There is nothing wrong with asking kids main idea questions, unless you think that is teaching kids how to determine main ideas. Ask questions that make sense for the text that the kids are reading (not questions aimed at matching the standards). Then, if they can't answer a question, try to figure out what's going on, what did they misunderstand? Practicing answering questions does not teach kids to comprehend. (Summarizing is both an outcome -- like a question answer-- and an action that allows the reader to operate on the text-- try to retell what you have read). i don't teach kids to summarize with the idea that they'll practice finding main ideas, but to encourage them to be active readers -- to stop and think about the text as they read, to try to remember key information, and to go back and look again if they don't.

tim

Mat
Feb 21, 2022 08:04 AM

Hi Tim,
1) I'm confused by what you mean by asking particular kinds of questions. After examining a text, I do end up formulating particular kinds of questions that I will ask my students once we have worked on gist comprehension of the text. Examples would be 'what is the main character's motivation?' or if it's a nonfiction text, 'what is the main idea?'. Are you suggesting not to do that?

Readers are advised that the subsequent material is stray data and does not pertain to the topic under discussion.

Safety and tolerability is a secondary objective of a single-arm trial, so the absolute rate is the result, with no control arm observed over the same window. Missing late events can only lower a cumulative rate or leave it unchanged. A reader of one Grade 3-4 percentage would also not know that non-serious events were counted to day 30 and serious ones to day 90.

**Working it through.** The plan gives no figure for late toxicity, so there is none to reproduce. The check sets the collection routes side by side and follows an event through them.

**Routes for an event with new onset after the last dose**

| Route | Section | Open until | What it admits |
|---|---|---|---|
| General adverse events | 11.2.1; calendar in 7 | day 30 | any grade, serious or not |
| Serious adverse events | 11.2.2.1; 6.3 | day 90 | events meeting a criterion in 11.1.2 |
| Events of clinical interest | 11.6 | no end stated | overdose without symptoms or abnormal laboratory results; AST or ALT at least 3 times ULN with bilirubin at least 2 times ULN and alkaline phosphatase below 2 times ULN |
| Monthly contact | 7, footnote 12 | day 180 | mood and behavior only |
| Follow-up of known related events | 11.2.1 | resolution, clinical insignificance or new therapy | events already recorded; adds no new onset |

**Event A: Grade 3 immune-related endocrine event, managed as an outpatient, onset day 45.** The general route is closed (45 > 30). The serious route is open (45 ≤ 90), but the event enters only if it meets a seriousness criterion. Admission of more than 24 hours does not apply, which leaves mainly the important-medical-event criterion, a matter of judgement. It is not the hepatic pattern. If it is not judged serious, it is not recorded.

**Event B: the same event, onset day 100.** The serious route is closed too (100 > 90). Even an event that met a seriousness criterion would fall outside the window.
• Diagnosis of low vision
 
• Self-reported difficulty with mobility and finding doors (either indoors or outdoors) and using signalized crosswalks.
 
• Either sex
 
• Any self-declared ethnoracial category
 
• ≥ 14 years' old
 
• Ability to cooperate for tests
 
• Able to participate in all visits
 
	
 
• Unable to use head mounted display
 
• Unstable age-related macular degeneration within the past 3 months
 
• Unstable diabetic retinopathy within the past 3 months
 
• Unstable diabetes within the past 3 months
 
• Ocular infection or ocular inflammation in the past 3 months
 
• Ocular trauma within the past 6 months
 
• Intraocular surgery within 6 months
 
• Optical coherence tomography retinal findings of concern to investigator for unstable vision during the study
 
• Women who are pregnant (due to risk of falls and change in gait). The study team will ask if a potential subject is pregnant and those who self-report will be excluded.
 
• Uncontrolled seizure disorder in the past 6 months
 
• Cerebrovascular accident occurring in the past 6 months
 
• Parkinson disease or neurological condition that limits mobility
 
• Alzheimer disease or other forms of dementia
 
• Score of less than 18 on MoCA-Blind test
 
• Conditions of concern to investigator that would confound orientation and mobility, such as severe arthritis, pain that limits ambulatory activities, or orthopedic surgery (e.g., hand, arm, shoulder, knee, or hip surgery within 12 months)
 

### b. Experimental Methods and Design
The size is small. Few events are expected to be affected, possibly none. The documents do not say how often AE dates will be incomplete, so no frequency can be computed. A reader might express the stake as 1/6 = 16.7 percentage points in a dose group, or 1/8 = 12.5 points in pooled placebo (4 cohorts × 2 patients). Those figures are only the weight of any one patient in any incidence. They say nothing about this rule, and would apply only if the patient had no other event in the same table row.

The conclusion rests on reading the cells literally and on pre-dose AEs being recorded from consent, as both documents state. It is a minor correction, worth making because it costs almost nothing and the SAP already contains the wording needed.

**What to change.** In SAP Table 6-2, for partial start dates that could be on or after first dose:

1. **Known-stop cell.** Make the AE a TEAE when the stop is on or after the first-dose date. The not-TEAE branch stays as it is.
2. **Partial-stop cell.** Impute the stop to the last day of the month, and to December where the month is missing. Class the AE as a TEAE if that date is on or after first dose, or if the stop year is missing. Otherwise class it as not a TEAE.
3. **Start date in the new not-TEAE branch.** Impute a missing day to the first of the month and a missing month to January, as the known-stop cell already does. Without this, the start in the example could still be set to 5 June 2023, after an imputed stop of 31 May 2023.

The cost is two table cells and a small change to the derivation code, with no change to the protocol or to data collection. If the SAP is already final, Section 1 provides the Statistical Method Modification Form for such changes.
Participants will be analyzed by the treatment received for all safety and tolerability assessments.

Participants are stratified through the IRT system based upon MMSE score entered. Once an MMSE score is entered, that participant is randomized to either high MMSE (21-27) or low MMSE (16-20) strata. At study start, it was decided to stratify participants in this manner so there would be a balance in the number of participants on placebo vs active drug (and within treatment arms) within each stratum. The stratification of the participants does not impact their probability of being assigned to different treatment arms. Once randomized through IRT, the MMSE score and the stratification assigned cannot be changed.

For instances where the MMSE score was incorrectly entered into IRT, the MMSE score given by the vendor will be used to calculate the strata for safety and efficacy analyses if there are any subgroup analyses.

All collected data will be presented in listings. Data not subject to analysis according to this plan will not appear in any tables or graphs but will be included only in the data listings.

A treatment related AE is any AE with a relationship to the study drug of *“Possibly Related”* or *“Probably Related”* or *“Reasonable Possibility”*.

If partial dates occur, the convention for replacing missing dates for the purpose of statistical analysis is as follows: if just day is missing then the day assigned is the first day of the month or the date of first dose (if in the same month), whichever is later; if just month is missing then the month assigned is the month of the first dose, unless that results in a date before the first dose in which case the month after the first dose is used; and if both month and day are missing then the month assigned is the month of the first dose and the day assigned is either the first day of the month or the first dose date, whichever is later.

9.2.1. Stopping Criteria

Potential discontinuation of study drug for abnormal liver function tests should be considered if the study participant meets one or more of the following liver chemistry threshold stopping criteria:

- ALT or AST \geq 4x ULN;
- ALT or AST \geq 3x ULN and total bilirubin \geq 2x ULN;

2) If students only need strategies when text is challenging, then does that follow that when we place students into book clubs, that the books are also challenging? I'm confused here as I've also read in other blogs that you have said texts should be harder when we are guiding students and less hard when they are reading by themselves. I do guide book clubs, but I can only work with 1 or 2 in each lesson.

Also, does the research say anything about whether students in book clubs are better off organized in homogenous groups or heterogenous groups in terms of reading ability? Surely students who have less receptive vocabulary, poorer syntax awareness and less background knowledge will struggle more than those who do and even reading strategies can't make up for that can they?

Timothy Shanahan
Feb 20, 2022 05:06 PM

Debbie--

I very much like you selection of texts that are of high interest to your student. That's good pedagogy. However, typically, people use strategies mainly when they are struggling to read a text with understanding, have a need to comprehend and remember an especially high percentage of the information in a text (such as when being examined on a text or needing to know the information for a high value activity like work), or are having difficulty maintaining interest/focus. That means that kids will need to know how to operate on texts that they are not particularly interested in, and not just the ones they like (and find relatively easy because of their level of motivation or the high degree of overlap with thier prior knowledge).

tim

Timothy Shanahan
Feb 21, 2022 02:21 PM

Mat--